Top Five FAQs About Cross Border Tax Matters.
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It all started with a meeting early this year with an U.S. Citizen expat client who has familial ties and has moved to Nepal for a few years and they want to invest \ with a Nepali citizen in a business. They had been looking for a tax professional to work with who was familiar with cross border operations and had been searching high and low.
When they came to see me, I realized I mostly get the same set of questions from prospective clients looking for assistance filing their cross border taxes.
I would like to share the Top Five Questions your tax professional should be able to answer about your cross border tax matters.
If the tax pros are not able to address these matters or are out of their comfort zone, you should work with someone who can!
One: Do You Have To File and/ Pay Taxes If You Live Abroad?
YES! You do have to file your federal (and possibly state) tax return every year by the due date. The United States is only one of two countries where taxes are based on citizenship and not residency. All your US source income AND foreign income, including but not limited to wages; interest; dividends; rental income; business income etc. need to be reported on your US Form 1040.
If you are paying taxes in your country of residence, you may be able to claim a credit for the taxes paid and/ you also can take advantage of the Foreign Earned Income Exclusion also known as the FEIE. More about the FEIE in my post here.
Your taxes due need to be paid by the regular due date and you get an automatic extension until June 15th to file your return. You can file an extension to get four more months up to October 15th.
You can be penalized for not filing your returns every year.
Two: How About Your Foreign Bank and Financial Accounts?
The FBAR and FATCA dictate thresholds for which you have to file informational forms.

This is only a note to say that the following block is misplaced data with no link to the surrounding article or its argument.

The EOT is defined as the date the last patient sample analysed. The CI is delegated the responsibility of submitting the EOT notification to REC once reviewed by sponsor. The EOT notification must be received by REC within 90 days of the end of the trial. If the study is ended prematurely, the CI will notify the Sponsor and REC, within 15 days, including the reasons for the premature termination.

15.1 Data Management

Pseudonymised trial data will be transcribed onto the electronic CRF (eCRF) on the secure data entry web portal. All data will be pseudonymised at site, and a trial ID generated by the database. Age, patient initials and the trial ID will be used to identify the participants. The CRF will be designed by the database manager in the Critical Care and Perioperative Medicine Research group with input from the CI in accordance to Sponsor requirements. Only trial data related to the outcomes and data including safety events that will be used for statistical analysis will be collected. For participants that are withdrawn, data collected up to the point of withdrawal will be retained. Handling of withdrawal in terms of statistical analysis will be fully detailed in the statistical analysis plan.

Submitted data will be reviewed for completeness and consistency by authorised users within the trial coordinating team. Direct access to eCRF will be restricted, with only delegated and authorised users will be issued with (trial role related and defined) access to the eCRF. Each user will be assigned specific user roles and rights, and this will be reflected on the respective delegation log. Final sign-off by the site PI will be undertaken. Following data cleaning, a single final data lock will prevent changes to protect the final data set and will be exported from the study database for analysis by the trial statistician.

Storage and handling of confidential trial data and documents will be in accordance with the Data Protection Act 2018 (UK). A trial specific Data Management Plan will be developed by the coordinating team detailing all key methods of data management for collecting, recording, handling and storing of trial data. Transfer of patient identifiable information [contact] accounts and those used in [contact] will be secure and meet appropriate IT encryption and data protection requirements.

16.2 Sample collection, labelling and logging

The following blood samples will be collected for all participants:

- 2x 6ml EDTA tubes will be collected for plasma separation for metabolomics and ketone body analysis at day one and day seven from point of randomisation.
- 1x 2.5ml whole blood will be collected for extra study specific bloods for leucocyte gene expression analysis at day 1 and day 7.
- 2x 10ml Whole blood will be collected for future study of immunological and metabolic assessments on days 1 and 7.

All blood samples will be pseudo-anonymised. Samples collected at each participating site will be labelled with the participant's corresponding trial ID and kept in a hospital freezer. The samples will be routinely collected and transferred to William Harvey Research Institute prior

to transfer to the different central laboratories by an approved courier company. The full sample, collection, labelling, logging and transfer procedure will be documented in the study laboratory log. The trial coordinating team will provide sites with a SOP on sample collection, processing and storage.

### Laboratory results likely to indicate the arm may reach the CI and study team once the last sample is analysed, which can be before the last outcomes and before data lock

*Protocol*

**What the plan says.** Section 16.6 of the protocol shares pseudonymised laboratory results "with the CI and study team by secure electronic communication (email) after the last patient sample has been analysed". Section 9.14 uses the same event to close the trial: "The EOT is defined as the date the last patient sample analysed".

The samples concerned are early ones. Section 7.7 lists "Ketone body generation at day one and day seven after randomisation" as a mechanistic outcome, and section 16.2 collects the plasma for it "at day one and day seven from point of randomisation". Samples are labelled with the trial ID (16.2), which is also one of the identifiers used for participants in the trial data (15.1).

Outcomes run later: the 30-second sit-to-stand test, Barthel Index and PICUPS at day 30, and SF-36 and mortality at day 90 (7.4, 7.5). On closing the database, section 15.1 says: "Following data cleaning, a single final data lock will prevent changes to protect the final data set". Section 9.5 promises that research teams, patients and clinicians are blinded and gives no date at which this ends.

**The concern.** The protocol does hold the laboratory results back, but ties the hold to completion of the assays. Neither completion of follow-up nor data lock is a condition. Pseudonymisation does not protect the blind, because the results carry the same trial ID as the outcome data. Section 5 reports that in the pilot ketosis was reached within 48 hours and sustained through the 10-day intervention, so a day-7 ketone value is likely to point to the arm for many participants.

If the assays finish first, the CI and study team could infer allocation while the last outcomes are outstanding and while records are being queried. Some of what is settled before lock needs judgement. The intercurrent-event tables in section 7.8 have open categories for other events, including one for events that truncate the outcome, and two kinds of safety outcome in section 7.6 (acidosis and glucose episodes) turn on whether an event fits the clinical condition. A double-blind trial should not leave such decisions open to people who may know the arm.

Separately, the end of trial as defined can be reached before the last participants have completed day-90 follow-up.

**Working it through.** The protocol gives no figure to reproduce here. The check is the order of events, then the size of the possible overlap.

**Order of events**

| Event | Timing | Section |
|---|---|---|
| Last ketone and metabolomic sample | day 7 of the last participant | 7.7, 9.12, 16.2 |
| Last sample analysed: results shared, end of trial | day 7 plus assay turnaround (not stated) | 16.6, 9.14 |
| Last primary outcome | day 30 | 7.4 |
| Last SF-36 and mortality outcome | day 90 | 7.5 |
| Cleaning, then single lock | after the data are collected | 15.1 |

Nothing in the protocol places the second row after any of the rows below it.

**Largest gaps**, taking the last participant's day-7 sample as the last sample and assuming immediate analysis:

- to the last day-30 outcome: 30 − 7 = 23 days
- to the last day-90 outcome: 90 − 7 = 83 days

The FBAR threshold is $10,000 in aggregate balances whereas the FATCA thresholds depends on your filing status. Details about FATCA thresholds are in my post here.
More in depth info on the FBAR in an older post here.
Penalties for non-compliance are very high and it is best advised to work with tax professionals and use one of the amnesty programs to come into compliance if you have never filed these forms.
Three: Your spouse is not a U.S Citizen, can you/ should you include them on your U.S. tax return?
You may include your NRA spouse on your U.S tax return to avail lower tax brackets when filing as "Married Filing Joint". Please note that your spouse will then have to also declare all their foreign income and financial assets on the tax return to the U.S. Internal Revenue Service.
If they choose not to be dictated by U.S tax compliance, they may not file jointly. The filing status then available to you will be "Married filing Separate" or "Head of Household" if you have American Citizen dependents.
Note: Your spouse cannot be your dependent. And they will need an ITIN for purposes of filing jointly.
Four: Can I set up a business entity in a foreign country with a foreign national?
Yes, you can set up an entity in a foreign country with a foreign national. This entity can be a disregarded entity; partnership; or a corporation. Depending on the share of the holding in the entity, you will have to file a Form 8858; 8865; or 5471.
If this entity has a bank account which cross the FBAR thresholds and you have a signatory authority in these accounts, you will have to include these accounts on your FBAR.
Five: I have rental properties in the United States as well as in the foreign country where I live now. How do I report these?
All your rental properties, income & expenses whether located in the U.S or abroad need to reported on your US tax return via Schedule E attached to your Form 1040.
The depreciation treatment on the U.S. properties and the foreign ones differ. Any rental properties that are classified as a QBU or Qualified trade or business will also need to file Form 8858 for tax years 2018 and later.
A primer on foreign rental properties was posted here earlier.
Navigating financial and tax matters while straddling two countries, their different tax laws, rules and regulations is not for the faint of heart. Please work with a tax professional who can understand the nuances of these scenarios and guide you accordingly.
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Consult with an Enrolled Agent for your unique tax needs and make sure your questions are answered. Always remember to read my disclaimer here. If you have any more questions regarding this or other tax matters, contact me via my website www.mntaxbiz.com.